Friday, June 23, 2006

Interview with Patricia Brodie: author of “American Wives Club.”

Patricia Brodie is the author of a new poetry collection from the Ibbetson Street Press, “The American Wives Club.” Brodie was born in New York City, and lived in Boston and California before moving to Sao Paulo, Brazil. She taught English in Concord, Mass, and later became a clinical social worker. Her poetry has appeared in “Whidbey Island,” “Edge City,” “Ibbetson Street,” “Potpourri” and many other publications. I talked with Brodie on my Somerville Community Access TV show “Poet to Poet: Writer to Writer.”

Doug Holder: Your poetry collection touches on the ying and yang of marriage. Is marriage worthwhile?

Patricia Brodie: Oh yes. Of course. I feel that you’re lucky if you can deal with the ying and yang and stay married. If it works for you both that is.

DH: How is it to have released your first collection? What took you so long?

PB: I didn’t start writing poetry till 2000. But I was busy with teaching, social work, raising a family, getting used to Brazil, and a lot of things. When I started to pull back from being a social worker; I took a course at Concord Adult Ed, and started to write poetry. I have 85 to 90 poems published. That’s when I thought I would like a chapbook published.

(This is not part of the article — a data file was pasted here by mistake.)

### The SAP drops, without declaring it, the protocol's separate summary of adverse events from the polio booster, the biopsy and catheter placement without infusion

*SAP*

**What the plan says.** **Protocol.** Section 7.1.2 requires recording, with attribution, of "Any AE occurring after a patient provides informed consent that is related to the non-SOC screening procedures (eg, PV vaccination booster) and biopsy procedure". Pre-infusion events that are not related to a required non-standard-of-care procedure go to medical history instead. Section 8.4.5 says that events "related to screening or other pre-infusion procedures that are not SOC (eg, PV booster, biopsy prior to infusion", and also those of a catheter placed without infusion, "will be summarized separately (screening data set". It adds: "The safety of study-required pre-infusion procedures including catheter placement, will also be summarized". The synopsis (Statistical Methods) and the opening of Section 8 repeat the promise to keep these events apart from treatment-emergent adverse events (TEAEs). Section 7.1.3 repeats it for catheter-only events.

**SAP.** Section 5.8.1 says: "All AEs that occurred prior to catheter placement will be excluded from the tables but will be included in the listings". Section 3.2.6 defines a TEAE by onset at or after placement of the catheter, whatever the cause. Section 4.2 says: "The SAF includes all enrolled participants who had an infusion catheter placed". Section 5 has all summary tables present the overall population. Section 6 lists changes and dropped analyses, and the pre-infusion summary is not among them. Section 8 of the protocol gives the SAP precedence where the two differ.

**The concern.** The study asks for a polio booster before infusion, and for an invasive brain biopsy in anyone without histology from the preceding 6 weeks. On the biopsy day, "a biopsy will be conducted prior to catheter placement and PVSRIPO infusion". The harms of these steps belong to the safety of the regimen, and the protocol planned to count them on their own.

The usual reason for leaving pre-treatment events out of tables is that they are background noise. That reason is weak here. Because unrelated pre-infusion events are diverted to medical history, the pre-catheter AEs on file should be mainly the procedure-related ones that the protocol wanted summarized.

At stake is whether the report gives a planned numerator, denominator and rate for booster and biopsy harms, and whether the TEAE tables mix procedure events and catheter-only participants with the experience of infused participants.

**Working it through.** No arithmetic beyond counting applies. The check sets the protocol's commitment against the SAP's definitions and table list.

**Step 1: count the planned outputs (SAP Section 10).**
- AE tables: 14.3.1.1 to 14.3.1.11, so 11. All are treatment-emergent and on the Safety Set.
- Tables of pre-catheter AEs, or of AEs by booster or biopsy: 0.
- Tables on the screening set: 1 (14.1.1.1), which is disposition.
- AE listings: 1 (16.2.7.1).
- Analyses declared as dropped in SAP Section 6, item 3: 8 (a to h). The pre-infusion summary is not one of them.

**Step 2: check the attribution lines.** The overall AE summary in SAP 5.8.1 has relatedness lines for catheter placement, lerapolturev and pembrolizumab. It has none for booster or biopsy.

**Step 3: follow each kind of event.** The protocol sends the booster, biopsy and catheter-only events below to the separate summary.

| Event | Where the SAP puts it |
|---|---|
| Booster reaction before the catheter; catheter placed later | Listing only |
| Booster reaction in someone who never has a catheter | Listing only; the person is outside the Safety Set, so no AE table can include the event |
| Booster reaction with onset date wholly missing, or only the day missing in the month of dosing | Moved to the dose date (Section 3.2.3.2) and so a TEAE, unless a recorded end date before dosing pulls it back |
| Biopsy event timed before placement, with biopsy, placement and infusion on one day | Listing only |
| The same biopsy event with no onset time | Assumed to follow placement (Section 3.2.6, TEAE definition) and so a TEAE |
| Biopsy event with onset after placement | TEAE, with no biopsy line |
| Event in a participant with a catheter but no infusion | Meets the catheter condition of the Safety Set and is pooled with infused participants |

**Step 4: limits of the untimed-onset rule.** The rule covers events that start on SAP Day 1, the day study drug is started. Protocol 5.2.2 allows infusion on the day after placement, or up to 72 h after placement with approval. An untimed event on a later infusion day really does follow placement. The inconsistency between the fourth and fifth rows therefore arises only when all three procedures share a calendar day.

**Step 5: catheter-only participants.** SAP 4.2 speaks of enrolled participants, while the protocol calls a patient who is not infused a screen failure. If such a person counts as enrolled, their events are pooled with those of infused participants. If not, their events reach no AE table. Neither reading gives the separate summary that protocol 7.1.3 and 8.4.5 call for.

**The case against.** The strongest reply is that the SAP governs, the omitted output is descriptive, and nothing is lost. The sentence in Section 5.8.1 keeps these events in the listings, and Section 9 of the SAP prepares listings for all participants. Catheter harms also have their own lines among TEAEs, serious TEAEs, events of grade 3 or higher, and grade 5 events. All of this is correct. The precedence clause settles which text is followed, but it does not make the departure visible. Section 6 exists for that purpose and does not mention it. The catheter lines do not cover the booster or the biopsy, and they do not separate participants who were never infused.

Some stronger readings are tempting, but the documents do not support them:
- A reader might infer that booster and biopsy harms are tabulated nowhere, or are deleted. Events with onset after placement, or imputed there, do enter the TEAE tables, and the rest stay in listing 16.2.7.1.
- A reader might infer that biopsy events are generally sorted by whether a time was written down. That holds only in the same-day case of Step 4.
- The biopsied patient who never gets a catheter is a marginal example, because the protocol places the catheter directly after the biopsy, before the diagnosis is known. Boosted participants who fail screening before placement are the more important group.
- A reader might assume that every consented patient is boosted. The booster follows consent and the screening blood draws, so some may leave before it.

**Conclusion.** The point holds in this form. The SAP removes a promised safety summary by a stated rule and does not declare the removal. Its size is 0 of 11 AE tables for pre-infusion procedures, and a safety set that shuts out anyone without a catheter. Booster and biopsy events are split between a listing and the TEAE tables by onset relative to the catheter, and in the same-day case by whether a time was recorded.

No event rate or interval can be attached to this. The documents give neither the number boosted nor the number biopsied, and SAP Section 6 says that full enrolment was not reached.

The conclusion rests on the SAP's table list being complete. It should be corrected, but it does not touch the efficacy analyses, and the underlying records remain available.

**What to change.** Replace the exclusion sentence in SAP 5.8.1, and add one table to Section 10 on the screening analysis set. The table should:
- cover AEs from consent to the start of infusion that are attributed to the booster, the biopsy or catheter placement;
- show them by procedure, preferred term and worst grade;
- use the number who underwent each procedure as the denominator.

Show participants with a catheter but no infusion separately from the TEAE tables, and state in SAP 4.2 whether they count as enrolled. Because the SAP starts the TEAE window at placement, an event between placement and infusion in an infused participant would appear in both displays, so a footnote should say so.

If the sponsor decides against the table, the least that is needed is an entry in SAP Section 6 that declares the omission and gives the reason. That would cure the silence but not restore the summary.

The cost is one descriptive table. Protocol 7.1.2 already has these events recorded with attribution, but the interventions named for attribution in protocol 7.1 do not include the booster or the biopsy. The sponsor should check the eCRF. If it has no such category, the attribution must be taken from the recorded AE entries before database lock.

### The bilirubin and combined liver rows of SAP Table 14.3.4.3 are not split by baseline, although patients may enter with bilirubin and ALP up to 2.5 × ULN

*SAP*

DH: Some say the routine of marriage is deadening to creativity? Writers, especially young writers, laud the footloose and fancy free
lifestyle. What do you say?

PB: I don’t see it that way. I think it is a font of material.

DH: You wrote a poem about the suicide of your grandfather. Did this provide you with a sense of closure?

PB: Nobody ever told me about his suicide. It happened long before I was born. Nobody told me how he died. When I was visiting a cousin in Scotland, I looked him up in the town records. And there was all this detail about his life in Scotland. And this came as a shock to me. My father wasn’t around anymore, and my cousin wasn’t forthcoming. There was no one to ask about this. So this is where the poem came from. You learn more about yourself, and why your parents acted in certain ways.

DH: You wrote a poem about a colleague at a community mental health center who lost a daughter due to suicide. Do you use your experiences as a social worker as material for poems?

PB: The poem you mentioned was one of the few poems about my work. It just doesn’t happen. I worked in a community mental health center for several years. The psychiatrist, a nice guy, had a daughter who was living in New Jersey. One day she went on the railroad tracks, sat down with her baby, as a train was coming. The baby squirmed out of her arms into a snow bank and was ok. The daughter was killed. The psychiatrist, her father, did not prevent this, and he blamed himself for not realizing how depressed she was. He felt he could work as a psychiatrist anymore. He felt if he couldn’t tell that his own daughter was suicidal, how could he work as a psychiatrist?

DH: Quite a few of your poems deal with your time in Brazil?